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U.S. says Broadcom review confirms security concerns


(Reuters) - The U.S. Department told Singapore-based Ltd it confirmed some of its national security concerns about the chipmaker's unsolicited bid to buy rival , in an apparent attempt to block any deal before it is signed.

The Department also said in a letter to Broadcom, dated Sunday, that a final decision on any transaction agreed by the two companies could be made by U.S.

Qualcomm has rebuffed Broadcom's $117 billion takeover offer, which is under investigation by the in the (CFIUS), a multi-agency panel led by the Department that reviews national security implications when foreign entities take over U.S. corporations.

"(The) investigation has so far confirmed the national security concerns," the Department's letter to said, adding that the investigation would be completed soon.

"In the absence of information that changes CFIUS's assessment of the national security risks posed by this transaction, CFIUS would consider taking further action, including but not limited to referring the transaction to the for decision."

In November, Trump announced and applauded Broadcom's decision to move its headquarters to the United States, calling the company "one of the really great, great companies." He has not spoken about the matter recently.

In the Department's letter to Broadcom, top CFIUS official also said "took a series of actions in violation" of a March 4 order from the Department which required CFIUS to be notified five business days before taking any action toward moving back to the United States, where was founded.

Broadcom, incorporated in and co-headquartered there and in San Jose, California, denied this.

"Given Broadcom's public disclosures about the redomiciliation process since last November, as well as its to CFIUS, has been fully transparent with CFIUS about the redomiciliation process, and believes it is in full compliance with the March 4 interim order," the company said in a statement.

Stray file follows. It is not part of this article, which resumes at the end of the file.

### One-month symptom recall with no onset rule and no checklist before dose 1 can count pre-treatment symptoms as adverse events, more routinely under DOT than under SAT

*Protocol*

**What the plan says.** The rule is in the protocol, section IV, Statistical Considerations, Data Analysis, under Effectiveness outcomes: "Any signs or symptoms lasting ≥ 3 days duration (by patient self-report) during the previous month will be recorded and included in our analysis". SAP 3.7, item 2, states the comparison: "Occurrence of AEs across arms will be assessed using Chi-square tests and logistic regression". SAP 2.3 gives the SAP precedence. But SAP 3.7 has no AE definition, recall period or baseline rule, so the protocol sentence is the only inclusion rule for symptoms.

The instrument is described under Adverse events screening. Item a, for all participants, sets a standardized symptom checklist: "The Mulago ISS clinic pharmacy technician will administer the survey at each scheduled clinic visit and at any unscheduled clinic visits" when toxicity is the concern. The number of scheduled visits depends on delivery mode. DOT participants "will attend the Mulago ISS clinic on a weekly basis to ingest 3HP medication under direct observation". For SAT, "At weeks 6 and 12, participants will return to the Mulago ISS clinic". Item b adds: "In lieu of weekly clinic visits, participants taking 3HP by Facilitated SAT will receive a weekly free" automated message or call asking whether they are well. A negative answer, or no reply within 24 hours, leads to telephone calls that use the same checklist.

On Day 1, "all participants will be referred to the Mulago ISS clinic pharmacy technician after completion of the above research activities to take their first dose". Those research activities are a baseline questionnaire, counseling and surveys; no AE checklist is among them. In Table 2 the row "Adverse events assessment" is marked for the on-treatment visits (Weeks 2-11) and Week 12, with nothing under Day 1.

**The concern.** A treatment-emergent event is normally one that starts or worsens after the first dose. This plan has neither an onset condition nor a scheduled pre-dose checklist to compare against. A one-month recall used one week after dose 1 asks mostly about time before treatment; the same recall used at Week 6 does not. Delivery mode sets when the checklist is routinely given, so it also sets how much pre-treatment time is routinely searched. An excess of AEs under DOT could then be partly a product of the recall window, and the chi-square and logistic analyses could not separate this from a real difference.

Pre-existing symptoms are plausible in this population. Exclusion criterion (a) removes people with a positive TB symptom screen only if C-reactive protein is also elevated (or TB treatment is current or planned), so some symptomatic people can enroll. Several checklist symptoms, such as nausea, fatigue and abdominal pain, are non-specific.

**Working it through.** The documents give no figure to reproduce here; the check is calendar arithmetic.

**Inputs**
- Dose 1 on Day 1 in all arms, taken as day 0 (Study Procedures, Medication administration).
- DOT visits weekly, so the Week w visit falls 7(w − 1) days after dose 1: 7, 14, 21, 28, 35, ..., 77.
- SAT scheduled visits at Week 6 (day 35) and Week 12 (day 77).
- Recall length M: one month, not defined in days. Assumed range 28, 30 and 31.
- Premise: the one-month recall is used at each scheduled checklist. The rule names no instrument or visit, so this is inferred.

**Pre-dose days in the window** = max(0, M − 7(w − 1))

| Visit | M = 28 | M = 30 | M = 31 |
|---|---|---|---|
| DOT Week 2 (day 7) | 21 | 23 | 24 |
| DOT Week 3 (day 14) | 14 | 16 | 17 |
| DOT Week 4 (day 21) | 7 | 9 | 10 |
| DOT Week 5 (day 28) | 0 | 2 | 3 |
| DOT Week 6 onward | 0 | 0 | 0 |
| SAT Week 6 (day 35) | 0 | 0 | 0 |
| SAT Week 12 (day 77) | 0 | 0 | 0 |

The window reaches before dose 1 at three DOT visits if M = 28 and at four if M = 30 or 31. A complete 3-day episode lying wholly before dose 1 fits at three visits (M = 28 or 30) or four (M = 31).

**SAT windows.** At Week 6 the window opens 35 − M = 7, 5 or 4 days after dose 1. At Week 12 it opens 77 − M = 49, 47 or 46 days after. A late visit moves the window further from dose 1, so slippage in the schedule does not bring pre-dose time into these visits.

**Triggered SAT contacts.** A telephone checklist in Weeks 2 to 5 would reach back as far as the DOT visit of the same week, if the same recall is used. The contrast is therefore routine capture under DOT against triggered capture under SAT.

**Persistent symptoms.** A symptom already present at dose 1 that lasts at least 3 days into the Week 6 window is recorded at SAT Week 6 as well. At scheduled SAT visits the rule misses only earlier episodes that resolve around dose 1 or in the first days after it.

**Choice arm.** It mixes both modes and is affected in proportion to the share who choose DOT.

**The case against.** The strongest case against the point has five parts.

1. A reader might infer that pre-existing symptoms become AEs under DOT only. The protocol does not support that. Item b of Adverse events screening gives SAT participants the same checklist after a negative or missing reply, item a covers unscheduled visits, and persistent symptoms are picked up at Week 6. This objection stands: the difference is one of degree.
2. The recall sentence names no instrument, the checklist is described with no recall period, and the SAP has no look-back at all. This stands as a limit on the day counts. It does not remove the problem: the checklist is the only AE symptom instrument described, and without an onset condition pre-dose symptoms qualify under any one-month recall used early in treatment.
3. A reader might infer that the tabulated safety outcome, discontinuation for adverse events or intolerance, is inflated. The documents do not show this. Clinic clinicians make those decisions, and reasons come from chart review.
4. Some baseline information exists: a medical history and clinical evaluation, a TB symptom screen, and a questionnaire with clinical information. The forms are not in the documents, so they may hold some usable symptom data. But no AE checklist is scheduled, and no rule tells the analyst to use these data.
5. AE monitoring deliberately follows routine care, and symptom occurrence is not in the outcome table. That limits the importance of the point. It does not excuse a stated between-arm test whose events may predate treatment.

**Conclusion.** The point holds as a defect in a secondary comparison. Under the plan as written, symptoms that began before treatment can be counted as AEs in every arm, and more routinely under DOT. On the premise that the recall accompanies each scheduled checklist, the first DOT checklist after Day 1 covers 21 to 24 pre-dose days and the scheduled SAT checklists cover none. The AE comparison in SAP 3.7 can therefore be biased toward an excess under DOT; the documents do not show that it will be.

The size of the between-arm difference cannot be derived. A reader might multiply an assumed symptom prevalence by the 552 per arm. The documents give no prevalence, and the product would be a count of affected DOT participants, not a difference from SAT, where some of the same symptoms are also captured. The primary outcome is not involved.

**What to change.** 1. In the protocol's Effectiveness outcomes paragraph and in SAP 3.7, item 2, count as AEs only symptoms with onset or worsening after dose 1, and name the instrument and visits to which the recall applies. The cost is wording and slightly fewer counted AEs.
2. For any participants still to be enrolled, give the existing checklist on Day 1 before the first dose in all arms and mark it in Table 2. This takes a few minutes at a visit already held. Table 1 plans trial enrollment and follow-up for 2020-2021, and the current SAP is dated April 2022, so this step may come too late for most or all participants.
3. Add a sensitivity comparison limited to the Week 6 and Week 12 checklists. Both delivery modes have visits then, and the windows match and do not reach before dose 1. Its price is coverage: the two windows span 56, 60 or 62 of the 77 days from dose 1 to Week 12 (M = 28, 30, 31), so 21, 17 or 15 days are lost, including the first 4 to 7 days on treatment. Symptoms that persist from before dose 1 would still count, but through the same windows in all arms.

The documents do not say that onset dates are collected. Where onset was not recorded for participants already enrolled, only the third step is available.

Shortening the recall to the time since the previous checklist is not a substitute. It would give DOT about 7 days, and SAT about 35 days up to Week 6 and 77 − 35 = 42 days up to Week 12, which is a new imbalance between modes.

The Department letter was "obviously a poison pill," said Jim Lewis, a CFIUS expert at the Center for Strategic and International Studies, who described the communication to as "unprecedented."

"can change things by redomiciling," he said. "It's not clear what happens after that."

said on Monday it intends to complete the process of becoming a U.S. corporation by April 3, before any deal with Qualcomm would be agreed.

The Department's letter was addressed to lawyers for and Qualcomm, and was made public by Qualcomm. Qualcomm declined comment. The U.S. Department did not respond to a request for comment.

Shares of rose more than 3.5 percent on Monday while Qualcomm's stock edged lower.

Due to the CFIUS investigation, Qualcomm delayed by a month to April 5 its annual meeting, during which shareholders will vote on Broadcom's slate of six nominees to Qualcomm's 11-member board.

reported on Friday that Intel Corp's competitive concern about Broadcom's attempt to buy mobile chip rival Qualcomm had led it to consider a range of acquisitions in response, including a bid for Intel has played down the reported interest.

(Reporting by and in Washington; Supantha Mukherjee and Pushkala Aripaka in Bengaluru; Editing by Arun Koyyur, and Bill Rigby)

(Only the headline and picture of this report may have been reworked by the Business Standard staff; the rest of the content is auto-generated from a syndicated feed.)

First Published: Tue, March 13 2018. 03:12 IST